Nonradial oscillations of Saturn: Implications for ring system structure
AuthorMarley, Mark Scott
AdvisorHubbard, William B.
MetadataShow full item record
PublisherThe University of Arizona.
RightsCopyright © is held by the author. Digital access to this material is made possible by the University Libraries, University of Arizona. Further transmission, reproduction or presentation (such as public display or performance) of protected items is prohibited except with permission of the author.
AbstractNumerous wave and gap features observed in Voyager data of Saturn's rings are produced by resonances between the orbital frequencies of known external satellites and ring particle orbits. This thesis investigates the possibility that other, currently unassociated, ring features are generated by perturbations on ring participle orbits produced by non-axisymmetric gravitational fields resulting from acoustic oscillation modes of the planet. The frequencies of Saturnian low degree (l ≤ 8) fundamental (or f) mode oscillations are calculated for a variety of Saturn interior models which span the range of uncertainty of the interior structure of the planet. Corrections for rotation, oblateness, and possible differential rotation have been applied. Only the low degree f-modes are found to have frequencies and likely wave amplitudes in the range necessary to produce gap or wave features in the rings. The calculated positions of outer Lindblad resonances (OLR) for the degree l = 2,3,4, and 5 sectoral f-modes of a single Saturn model lie near four previously unassociated C-ring features. These features are the Maxwell gap and three waves identified as being forced at either OLR or inner vertical resonances. The outer vertical resonance (OVR) of the l = 5, m = 4 mode also overlaps the location of a wave which may be forced at either an OVR or an inner Lindblad resonance. Four other similar wave features, however, cannot be explained by oscillation mode resonances. This failure to account for all of the comparable unassociated C-ring waves is the principal inadequacy of the hypothesis. Other observed properties of the wave features, however, including their azimuthal wavenumbers m and the variation of amplitude with proposed oscillation mode degree are consistent with the proposed forcing. Planetary oscillation amplitudes of ∼1 m are required for gap opening; wave amplitudes of ∼10 cm are required for density wave production. The C-ring thus serves as a very sensitive f-mode detector. Observations by the Cassini spacecraft should unequivocally determine if the C-ring features are produced by planetary oscillation modes. If these observations confirm the association, significant new constraints could be placed on Saturnian energy transport, differential rotation, and core size.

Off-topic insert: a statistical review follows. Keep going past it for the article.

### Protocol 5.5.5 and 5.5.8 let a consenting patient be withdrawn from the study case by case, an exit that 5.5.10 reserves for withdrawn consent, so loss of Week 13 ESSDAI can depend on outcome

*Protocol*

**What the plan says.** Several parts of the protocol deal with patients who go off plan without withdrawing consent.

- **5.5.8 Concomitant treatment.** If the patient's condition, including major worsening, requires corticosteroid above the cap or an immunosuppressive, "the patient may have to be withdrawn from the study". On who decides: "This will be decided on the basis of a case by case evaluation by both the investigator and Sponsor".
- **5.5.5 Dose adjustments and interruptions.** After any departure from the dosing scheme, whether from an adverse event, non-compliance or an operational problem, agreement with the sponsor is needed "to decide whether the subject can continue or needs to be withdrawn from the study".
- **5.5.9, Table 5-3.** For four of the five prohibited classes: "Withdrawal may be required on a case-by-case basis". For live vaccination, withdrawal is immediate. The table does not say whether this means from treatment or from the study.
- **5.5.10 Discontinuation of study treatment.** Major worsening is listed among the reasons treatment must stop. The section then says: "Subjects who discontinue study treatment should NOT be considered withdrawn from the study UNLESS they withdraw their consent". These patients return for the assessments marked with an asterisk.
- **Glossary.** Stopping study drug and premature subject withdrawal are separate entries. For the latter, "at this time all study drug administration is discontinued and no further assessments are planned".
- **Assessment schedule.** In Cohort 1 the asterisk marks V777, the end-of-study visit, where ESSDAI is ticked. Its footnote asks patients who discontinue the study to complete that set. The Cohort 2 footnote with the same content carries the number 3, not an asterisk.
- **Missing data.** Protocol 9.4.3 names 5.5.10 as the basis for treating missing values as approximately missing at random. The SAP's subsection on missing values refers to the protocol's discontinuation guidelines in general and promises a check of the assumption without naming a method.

Degree ProgramPlanetary Sciences